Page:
Before 220.127.116.11, we required the WSDL file to be under the EGLSource folder. With 18.104.22.168, this restriction has been removed. If you are using a WSDL with a local import do not put the files under the EGLSource folder. Files in EGLSource folder are compiled; for non-EGL files the compile step copies them to the EGLBin folder, but the process changes the file name to lower case. This can a problem for imports using mixed case file names. My suggestion is to create a folder in the project where you want to create the interface, under that folder copy the WSDL file and all the imports maintaining the folder structure.
Here's an example:
In the example, you will notice I put my WSDL files under WSDLSource/wsdl.
- HelloService.wsdl imports abstract/AbstractHelloService.wsdl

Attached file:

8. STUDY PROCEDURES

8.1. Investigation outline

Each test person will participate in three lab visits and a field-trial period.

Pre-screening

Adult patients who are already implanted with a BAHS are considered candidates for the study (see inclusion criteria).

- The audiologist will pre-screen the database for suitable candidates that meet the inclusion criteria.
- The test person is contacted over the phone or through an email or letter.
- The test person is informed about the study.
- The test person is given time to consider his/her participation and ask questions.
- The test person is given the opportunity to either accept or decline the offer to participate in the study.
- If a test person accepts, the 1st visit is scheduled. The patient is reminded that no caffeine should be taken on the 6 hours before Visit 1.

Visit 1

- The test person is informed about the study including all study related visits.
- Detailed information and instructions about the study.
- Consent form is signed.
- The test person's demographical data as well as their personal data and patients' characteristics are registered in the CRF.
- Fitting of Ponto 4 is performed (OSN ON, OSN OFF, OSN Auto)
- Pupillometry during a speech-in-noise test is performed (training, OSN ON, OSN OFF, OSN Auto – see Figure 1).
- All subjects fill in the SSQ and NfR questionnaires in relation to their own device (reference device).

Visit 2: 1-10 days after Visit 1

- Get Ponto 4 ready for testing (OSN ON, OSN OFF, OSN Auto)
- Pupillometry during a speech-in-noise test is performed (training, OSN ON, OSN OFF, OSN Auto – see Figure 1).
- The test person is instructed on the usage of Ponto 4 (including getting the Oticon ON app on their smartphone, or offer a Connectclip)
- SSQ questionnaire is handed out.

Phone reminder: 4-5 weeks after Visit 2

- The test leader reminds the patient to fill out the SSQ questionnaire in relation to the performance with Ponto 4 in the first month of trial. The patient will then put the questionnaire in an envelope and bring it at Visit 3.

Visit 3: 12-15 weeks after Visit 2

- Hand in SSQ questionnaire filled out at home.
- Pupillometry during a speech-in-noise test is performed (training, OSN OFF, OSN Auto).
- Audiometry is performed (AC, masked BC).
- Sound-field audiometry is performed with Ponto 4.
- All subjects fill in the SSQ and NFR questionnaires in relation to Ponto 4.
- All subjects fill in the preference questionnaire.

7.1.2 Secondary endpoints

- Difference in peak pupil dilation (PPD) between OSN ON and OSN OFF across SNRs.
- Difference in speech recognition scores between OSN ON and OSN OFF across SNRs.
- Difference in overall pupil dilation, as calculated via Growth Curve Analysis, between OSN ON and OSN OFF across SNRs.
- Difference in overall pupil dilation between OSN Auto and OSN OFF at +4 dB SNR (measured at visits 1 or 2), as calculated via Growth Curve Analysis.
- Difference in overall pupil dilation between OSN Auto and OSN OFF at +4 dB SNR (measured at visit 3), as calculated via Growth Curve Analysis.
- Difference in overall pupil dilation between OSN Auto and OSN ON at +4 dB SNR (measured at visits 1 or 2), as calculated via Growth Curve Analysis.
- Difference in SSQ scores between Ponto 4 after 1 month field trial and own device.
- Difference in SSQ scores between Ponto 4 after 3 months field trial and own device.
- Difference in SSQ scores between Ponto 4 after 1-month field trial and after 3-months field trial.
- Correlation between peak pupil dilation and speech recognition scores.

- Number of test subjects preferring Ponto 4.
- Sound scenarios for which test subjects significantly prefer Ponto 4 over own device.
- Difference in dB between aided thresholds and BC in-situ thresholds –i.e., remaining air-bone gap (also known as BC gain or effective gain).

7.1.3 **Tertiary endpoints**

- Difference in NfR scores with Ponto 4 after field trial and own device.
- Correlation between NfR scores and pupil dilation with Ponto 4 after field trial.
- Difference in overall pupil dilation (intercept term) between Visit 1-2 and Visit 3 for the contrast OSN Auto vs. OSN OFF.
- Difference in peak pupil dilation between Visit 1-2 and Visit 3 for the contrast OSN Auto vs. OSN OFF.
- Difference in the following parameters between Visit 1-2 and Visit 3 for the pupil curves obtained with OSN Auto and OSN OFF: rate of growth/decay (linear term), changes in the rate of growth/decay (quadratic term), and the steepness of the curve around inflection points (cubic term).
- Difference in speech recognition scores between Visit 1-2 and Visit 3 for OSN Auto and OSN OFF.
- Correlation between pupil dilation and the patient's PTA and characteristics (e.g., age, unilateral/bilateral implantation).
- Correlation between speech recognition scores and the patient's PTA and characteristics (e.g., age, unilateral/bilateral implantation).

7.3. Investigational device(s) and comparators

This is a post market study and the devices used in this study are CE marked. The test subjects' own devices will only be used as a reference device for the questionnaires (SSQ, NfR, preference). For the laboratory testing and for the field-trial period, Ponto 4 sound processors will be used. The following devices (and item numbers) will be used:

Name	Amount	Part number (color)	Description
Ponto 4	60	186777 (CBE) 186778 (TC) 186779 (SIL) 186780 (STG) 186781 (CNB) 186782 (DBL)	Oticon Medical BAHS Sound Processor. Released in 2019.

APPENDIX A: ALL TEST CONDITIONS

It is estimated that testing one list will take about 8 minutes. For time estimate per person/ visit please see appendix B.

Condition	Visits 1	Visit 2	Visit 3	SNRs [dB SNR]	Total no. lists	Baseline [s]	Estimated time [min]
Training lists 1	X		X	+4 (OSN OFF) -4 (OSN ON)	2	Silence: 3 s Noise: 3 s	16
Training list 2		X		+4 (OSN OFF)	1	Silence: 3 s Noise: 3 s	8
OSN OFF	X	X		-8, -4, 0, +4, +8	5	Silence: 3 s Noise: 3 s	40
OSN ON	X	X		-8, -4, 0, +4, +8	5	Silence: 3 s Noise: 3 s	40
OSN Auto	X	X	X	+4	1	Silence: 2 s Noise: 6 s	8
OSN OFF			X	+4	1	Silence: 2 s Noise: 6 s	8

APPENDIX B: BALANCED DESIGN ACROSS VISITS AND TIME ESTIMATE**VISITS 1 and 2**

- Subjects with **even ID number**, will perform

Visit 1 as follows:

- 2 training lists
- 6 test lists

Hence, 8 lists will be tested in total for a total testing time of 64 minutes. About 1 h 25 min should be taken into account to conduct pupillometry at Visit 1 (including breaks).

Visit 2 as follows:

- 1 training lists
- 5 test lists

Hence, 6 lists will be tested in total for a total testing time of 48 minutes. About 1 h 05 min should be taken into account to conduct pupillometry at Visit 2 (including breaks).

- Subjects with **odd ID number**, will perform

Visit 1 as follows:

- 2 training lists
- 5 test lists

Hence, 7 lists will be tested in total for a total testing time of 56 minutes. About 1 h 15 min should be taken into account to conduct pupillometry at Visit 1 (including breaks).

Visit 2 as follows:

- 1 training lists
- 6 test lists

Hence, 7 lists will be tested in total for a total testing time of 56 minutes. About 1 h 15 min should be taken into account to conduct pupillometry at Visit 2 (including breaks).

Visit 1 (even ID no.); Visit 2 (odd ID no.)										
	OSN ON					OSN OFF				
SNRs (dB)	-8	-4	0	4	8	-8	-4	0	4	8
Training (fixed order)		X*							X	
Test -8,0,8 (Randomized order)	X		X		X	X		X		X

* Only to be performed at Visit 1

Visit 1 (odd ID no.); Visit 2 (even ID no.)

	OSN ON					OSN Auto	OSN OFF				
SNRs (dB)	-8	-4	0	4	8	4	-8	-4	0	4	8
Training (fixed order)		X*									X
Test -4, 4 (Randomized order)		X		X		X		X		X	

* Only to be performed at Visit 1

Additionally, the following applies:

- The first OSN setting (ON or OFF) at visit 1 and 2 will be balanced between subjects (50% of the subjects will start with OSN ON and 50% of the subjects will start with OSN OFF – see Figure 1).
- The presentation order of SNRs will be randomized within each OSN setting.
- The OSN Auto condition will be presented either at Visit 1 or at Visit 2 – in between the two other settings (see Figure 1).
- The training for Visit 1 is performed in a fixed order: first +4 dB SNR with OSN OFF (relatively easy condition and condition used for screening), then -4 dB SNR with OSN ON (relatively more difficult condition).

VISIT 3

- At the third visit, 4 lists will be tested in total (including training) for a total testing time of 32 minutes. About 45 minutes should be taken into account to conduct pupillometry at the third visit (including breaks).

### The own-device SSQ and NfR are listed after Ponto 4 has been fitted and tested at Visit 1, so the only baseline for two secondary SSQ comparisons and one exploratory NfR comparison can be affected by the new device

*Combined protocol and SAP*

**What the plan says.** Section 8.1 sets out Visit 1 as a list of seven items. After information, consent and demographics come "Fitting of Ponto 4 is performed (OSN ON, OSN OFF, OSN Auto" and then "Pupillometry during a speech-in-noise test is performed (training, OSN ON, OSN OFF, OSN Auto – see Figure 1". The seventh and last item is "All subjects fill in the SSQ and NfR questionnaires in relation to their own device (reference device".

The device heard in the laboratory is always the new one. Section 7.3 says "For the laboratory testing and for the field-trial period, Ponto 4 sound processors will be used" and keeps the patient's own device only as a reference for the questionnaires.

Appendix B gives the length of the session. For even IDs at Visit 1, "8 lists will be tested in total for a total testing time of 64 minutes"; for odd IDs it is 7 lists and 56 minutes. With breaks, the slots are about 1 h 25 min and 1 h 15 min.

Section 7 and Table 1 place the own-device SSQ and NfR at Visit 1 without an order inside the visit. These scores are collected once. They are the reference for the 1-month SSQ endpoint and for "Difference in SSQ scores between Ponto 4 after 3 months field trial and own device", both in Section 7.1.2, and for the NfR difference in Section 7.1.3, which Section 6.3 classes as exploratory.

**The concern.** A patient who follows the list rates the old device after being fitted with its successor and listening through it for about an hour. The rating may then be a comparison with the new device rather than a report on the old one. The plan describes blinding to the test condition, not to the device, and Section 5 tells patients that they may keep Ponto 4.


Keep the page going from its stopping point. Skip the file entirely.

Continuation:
- AbstractHelloService.wsdl imports ../xsd/hello.xsd
After putting the WSDL files and imported files in the EGL project, consuming them is as easy as the previous release.
- Select the .wsdl file.
- Right click and select EGL Services > Create EGL Client Interface...
- Complete the wizard.
- You will now have the interface and records needed to invoke the service.
A couple of thoughts on performance:
- Our Tomcat and Java SOAP service invocation implementation use dynamic invocation. The runtime process requires the WSDL files and all of its imports. On the first service invocation, the runtime opens and parses the WSDL file into a runtime model, this model is cached for subsequent invocations.
- If you are migrating from an application that was using a single WSDL file to a WSDL that has many local imports, you may notice a slight performance change on the first use because all files need to be opened.
I hope this long awaited enhancement simplifies your SOAP service development with EGL.